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This 36-credit hour, 10-month program utilizes cutting edge curriculum to address the changing landscape of businesses and career opportunities. It develops foundational skills in emerging technologies and problem solving.

  • Courses and Capstone

    The MSITM program currently offers a number of electives in emerging technologies. The Capstone is required of all students and is an opportunity to work with real world companies to build systems utilizing technologies learned in the MSITM curriculum. With approval from the Program Director, you have the opportunity to take up to six credit hours outside of your course offering.

Summer Term

6 credit hours

Design Methods

3 credits | core course


The goal of this course is to give you hands on experience using design tools and methods to understand user needs, frame business opportunities, and design solutions. The course will examine design from both organizational and technical perspectives. You will be given an actual design challenge and, over the course of the semester, guided through an iterative design process, which takes you from opportunity identification through solution definition. You will learn to conduct research with end users, synthesize data, prototype solution ideas, and communicate compelling stories. Design challenges will be focused on emerging information technologies, including IoT, cognitive computing, AI, cloud, mobile, and 3D/4D printing.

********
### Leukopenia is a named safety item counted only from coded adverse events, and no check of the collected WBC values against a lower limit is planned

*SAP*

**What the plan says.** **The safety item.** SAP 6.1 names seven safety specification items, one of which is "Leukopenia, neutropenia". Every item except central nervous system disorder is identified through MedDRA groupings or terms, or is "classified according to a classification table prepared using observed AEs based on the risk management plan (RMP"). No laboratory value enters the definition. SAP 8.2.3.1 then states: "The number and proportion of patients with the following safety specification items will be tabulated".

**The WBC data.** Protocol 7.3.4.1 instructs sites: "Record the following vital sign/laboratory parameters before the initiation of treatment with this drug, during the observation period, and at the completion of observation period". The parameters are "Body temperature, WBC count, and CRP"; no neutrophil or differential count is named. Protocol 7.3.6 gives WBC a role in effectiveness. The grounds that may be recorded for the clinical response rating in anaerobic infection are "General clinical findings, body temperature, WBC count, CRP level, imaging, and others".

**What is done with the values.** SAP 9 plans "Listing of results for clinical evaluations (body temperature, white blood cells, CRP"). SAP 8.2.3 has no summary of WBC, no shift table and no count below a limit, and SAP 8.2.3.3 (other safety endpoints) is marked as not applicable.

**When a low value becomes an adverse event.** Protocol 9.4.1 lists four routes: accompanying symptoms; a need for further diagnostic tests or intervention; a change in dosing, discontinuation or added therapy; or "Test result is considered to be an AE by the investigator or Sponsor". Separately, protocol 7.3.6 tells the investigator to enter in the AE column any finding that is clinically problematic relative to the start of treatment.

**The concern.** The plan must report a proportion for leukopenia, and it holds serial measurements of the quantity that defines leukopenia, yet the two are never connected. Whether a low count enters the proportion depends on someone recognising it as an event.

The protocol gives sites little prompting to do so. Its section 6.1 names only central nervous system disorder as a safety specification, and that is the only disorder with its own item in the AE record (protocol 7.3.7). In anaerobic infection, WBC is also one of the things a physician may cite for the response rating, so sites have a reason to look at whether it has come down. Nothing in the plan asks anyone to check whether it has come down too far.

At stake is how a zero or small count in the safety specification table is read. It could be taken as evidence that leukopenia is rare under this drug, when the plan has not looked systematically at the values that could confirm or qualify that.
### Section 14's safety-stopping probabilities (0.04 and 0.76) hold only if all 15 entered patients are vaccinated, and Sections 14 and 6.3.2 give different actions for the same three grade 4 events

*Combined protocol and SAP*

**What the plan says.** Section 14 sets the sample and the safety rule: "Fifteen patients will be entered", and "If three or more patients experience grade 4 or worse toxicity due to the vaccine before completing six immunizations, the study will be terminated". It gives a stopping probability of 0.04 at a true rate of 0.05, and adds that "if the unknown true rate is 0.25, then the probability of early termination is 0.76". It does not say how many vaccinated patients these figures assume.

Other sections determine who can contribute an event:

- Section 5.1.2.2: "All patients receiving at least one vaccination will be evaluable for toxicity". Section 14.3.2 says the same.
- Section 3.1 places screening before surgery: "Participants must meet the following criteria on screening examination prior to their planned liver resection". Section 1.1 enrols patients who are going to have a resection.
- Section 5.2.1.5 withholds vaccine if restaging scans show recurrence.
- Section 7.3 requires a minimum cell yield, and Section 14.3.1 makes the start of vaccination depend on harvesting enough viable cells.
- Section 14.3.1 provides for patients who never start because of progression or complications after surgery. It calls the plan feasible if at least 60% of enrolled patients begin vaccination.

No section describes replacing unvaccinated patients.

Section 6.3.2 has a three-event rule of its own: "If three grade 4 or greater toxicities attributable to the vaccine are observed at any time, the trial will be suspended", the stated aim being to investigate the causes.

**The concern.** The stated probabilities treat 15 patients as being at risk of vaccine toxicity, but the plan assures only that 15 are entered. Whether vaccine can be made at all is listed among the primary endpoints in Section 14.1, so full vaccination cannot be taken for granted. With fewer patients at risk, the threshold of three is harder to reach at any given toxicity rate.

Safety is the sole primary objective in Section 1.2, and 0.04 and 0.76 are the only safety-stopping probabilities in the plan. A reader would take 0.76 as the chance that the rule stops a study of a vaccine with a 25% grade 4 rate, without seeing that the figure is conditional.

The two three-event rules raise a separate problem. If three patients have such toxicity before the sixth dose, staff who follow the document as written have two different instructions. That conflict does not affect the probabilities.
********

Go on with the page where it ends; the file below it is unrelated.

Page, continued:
Advanced Programming & App Development

3 credits | core course


This course provides a hands-on exploration of various approaches to modern app development, including required advanced programming and software engineering concepts. The course explores approaches to app development ranging from native platform programming through programming frameworks that allow cross-platform development, to high-level approaches based on web frameworks. The course requires programming assignments for each of the approaches; a basic familiarity with high-level programming is assumed.

Fall Term

15 credit hours

Financial Management

3 credits | core course


This course is an introduction to financial management fundamentals. It examines the roles of financial management in creating value and to present the analytic framework used in the study of finance.

Data Management

2 credits | core course


This course provides students the necessary skills and an understanding to be able to design and develop mission-critical database applications. At the end of the course, students should thoroughly understand database concepts (e.g., integrity constraints, Normalization), E-R modeling, relational database design, and advanced SQL. PL/SQL (Oracle's Procedural language extension of SQL) will be used to develop complex business applications.  The course will cover various client and server side issues (such as optimizing communication needs, data validation, pitfalls, and security) in building web-based solutions. Students will also be knowledgeable in data warehouse design and in how to use advanced analytics functions within SQL.

Big Data & Distributed Programming

2 credits | core course